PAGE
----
• There are different methods to do this math, but two big ones are:
Linear Regression: This is like drawing a straight line that fits the data. The idea is to find the best line that gets really close to the real points. A problem with linear regression is that estimated coefficients of the model can become large, making the model sensitive to inputs and possibly unstable.
• Logistic Regression: This sounds complicated, but it’s just used to tell whether something is one thing or another. Like, if you have data about whether it’s sunny or rainy and you want to predict the weather for tomorrow.

Other ways to do this math include using curved lines (polynomial regression), adding some rules to avoid getting too crazy (ridge and lasso regression), and even fancier methods like support vector regression and random forest regression.

In simple terms, regression is a basic tool to understand how things are linked, make guesses about the future, and get some smart insights from numbers.

## Lasso Regression Python Example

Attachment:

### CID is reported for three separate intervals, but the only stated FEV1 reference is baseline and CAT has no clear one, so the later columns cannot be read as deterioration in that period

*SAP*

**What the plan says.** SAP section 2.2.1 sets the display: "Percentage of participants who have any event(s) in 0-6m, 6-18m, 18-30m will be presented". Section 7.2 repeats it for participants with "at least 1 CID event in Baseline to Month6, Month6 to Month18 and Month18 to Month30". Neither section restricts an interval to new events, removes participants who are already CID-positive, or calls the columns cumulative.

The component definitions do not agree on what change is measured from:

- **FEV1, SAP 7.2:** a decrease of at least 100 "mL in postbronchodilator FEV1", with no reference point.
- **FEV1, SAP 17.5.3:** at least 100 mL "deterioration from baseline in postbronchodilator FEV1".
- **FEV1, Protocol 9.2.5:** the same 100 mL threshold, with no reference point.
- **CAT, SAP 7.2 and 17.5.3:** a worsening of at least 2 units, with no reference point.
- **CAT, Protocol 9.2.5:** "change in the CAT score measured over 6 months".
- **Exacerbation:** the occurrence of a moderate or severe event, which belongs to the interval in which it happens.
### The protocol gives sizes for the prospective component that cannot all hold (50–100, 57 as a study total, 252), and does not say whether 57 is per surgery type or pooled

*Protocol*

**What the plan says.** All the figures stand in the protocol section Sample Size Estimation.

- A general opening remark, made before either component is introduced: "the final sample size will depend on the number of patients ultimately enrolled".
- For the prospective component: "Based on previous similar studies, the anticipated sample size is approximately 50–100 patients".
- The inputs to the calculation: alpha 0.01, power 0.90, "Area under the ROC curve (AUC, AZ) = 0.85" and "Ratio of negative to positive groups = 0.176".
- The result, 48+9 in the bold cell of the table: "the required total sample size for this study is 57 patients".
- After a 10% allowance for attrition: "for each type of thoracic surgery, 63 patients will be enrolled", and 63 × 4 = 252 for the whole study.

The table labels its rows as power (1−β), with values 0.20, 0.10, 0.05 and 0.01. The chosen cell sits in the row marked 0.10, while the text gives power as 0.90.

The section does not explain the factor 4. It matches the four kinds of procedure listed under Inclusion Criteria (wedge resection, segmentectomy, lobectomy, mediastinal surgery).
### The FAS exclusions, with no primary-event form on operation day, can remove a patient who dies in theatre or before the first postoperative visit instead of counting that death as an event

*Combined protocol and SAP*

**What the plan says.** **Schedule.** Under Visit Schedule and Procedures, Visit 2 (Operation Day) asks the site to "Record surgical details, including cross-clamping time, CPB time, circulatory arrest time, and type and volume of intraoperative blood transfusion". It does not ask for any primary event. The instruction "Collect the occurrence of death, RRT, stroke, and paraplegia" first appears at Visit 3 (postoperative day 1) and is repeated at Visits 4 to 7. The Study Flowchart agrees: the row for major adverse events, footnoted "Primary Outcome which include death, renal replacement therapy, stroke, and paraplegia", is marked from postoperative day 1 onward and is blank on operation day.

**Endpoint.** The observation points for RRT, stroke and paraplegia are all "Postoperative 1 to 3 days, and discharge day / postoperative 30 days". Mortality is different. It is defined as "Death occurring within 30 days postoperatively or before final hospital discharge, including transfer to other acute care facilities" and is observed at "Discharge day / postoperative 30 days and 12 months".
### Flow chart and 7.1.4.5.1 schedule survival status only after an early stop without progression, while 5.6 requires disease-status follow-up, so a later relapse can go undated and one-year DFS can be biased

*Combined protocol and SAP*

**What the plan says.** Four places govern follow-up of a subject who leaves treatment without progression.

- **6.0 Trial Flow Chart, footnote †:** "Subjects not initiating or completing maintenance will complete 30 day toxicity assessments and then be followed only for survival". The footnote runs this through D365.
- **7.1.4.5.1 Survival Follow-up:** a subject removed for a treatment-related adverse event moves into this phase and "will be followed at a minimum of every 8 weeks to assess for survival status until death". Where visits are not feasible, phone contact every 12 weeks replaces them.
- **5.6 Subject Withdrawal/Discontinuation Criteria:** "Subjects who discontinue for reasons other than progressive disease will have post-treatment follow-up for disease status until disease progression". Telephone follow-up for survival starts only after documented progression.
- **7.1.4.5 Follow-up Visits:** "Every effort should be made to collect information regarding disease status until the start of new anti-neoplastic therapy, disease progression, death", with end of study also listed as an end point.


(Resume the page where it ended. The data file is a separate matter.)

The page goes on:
In Python, Lasso regression can be executed through the employment of the Lasso class found within the sklearn.linear_model library.

### Lasso Regression in Python Using Sklearn Library

```#imports necessary libraries from scikit-learn
from sklearn import datasets
from sklearn.model_selection import train_test_split
from sklearn.linear_model import Lasso
from sklearn.metrics import mean_squared_error
from sklearn.preprocessing import StandardScaler

# Split the data into training and test sets
X_train_orig, X_test_orig, y_train_orig, y_test_orig = train_test_split(diabetes_data.data, diabetes_data.target, test_size=0.3, random_state=42)

# Scale the data using StandardScaler
data_scaler = StandardScaler()
X_train_scaled = data_scaler.fit_transform(X_train_orig)
X_test_scaled = data_scaler.transform(X_test_orig)

# Fit Lasso regression model
lasso_reg = Lasso(alpha=0.1)
lasso_reg.fit(X_train_scaled, y_train_orig)

# Evaluate model performance on the test set
y_pred = lasso_reg.predict(X_test_scaled)

# Model Score
model_score = lasso_reg.score(X_test_scaled, y_test_orig)
print("Model Score: ", model_score)

# Lasso Coefficients
lasso_coefficients = lasso_reg.coef_
```